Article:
nep-hme New Economics Papers
on Heterodox Microeconomics
Issue of 2015‒09‒05
nineteen papers chosen by
Carlo D’Ippoliti
Università degli Studi di Roma “La Sapienza”

  1. Where Does the Surplus Go? Disentangling the Capital-Labor Distributive Conflict By Francesco Bogliacino; Dario Guarascio; Valeria Cirillo
  2. Two Opposing Economic-Literary Critiques of Socialism: George Orwell Versus Eugen Richter and Henry Hazlitt By Makovi, Michael
  3. Collective beliefs for responsible investment By Christel Dumas; Céline Louche
  4. Reflecting on new developmentalism and classical developmentalism By BRESSER-PEREIRA, Luiz Carlos,
  5. After the demise of neoliberalism but not of conservatism, a third developmentalism? By BRESSER-PEREIRA, Luiz Carlos,
  6. Human Rights and the OECD Guidelines for Multinational Enterprises: Normative Innovations and Implementation Challenges By Ruggie, John; Nelson, Tamaryn
  7. Discourses, fragmentation and coalitions: the case of Herakles Farms’ large-scale land deal in Cameroon By Same Moukoudi, Teclaire Author Name: Geenen, Sara
  8. Indonesia embraces the Data Science By Situngkir, Hokky
  9. Why and How to overcome General Equilibrium Theory By Glötzl, Erhard
  10. Measuring women’s decisionmaking: Indicator choice and survey design experiments from cash and food transfer evaluations in Ecuador, Uganda, and Yemen: By Peterman, Amber; Schwab, Benjamin; Roy, Shalini; Hidrobo, Melissa; Gilligan, Daniel
  11. Developmental class coalitions: historical experiences and prospects By BRESSER-PEREIRA, Luiz Carlos; IANONI, Marcus
  12. Zusammenschlüsse von Volks- und Raiffeisenbanken: Eine theoretische Aufarbeitung und strukturierte Analyse des Fusionsprozesses unter Berücksichtigung genossenschaftlicher Spezifika By Arts, Vanessa
  13. Methodological, internal and ontological inconsistencies in the conventional micro-foundation of post-Keynesian theory By Christian Schoder
  14. Determining drivers of eco-efficiency: decomposition method By Eduard Nezinsky
  15. Agriculture, gendered time use, and nutritional outcomes: A systematic review: By Johnston, Deborah; Stevano, Sara; Malapit, Hazel J.; Hull, Elizabeth; Kadiyala, Suneetha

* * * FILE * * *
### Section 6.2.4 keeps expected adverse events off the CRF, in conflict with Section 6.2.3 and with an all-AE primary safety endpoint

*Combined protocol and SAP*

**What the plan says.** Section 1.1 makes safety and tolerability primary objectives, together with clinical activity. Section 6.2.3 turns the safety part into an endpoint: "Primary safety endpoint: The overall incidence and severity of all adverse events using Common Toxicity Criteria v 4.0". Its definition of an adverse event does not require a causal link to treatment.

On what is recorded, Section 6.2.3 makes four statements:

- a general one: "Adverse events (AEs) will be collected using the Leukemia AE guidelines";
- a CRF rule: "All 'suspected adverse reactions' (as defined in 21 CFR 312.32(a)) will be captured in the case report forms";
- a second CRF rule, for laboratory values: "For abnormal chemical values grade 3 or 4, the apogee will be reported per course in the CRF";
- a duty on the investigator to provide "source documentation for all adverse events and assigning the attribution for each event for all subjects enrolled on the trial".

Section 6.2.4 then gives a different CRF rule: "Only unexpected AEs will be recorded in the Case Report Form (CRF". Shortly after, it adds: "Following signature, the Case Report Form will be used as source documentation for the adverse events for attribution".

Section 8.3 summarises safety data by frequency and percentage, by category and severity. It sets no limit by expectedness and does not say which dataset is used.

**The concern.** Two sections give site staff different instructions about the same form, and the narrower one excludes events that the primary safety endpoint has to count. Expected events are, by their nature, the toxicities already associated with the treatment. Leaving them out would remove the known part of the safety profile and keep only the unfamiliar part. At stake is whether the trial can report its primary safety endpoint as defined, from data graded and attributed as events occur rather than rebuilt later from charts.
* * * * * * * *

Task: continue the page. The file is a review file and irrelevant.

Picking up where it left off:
16. Explaining Attitudes from Behavior: A Cognitive Dissonance Approach By Acharya, Avidit; Blackwell, Matthew; Sen, Maya
  17. Did the Financial Crisis Affect Environmental Efficiency? Evidence from the Japanese Manufacturing Sector By Fujii, Hidemichi; Assaf, A. George; Managi, Shunsuke; Matousek, Roman
  18. Star Wars: The Empirics Strike Back By Abel Brodeur; Mathias Lé; Marc Sangnier; Yanos Zylberberg
  19. L'entreprise comme projet : Une lecture régulationniste de la normativité dans l'économie sociale et solidaire By Jean-Pierre Bréchet; Laura Nirello

  1. By: Francesco Bogliacino; Dario Guarascio; Valeria Cirillo
    Abstract: The evidence on growing inequality in OECD countries has raised an important debate over its main drivers, pointing out an increasing importance of capital-labour conflict. In this contribution, we aim at disentangling the role of some of the forces shaping this process. Our identification strategy relies on the sequential nature of wage setting and profits realization, in line with theoretical insights from the range theory of wages (postulating rents sharing at the shop floor level) and the principle of effective demand. In particular we focus on the role of technology and offshoring as instruments to create surplus and to shape the bargaining power of the parties involved in wage setting, and on different sources of demand as heterogeneous determinants of profits realization. The empirical analysis is performed on a panel of 38 manufacturing and service sectors over four time periods from 1995 to 2010, covering Germany, France, Italy, Spain, and United Kingdom. The contrasting effects of R&D and offshoring emerge as determinants of wages. Investment and internal demands are key variables in the realization of profits. When we look at the heterogeneity of the effects we see three main stylized facts. First of all, distinguishing for technological domain using Pavitt classes we can see that rents are effectively related with upgraded industries. Secondly, when we distinguish for the degree of openness we can see that, again, rents are mainly shared in open industries. Finally, when we disentangle the effect on wages per skill level, it is possible to confirm the intuition that offshoring hits the medium-low skill categories.